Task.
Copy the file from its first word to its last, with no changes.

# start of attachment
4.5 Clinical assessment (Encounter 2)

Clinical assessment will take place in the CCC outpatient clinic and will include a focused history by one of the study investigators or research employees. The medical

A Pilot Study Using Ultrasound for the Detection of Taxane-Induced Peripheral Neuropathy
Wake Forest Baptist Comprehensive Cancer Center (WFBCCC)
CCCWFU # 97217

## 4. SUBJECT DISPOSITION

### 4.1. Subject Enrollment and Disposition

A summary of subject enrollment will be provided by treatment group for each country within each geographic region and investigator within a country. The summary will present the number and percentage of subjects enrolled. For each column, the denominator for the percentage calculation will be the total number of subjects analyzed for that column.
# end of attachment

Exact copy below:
4.5 Clinical assessment (Encounter 2)

Clinical assessment will take place in the CCC outpatient clinic and will include a focused history by one of the study investigators or research employees. The medical

A Pilot Study Using Ultrasound for the Detection of Taxane-Induced Peripheral Neuropathy
Wake Forest Baptist Comprehensive Cancer Center (WFBCCC)
CCCWFU # 97217

## 4. SUBJECT DISPOSITION

### 4.1. Subject Enrollment and Disposition

A summary of subject enrollment will be provided by treatment group for each country within each geographic region and investigator within a country. The summary will present the number and percentage of subjects enrolled. For each column, the denominator for the percentage calculation will be the total number of subjects analyzed for that column.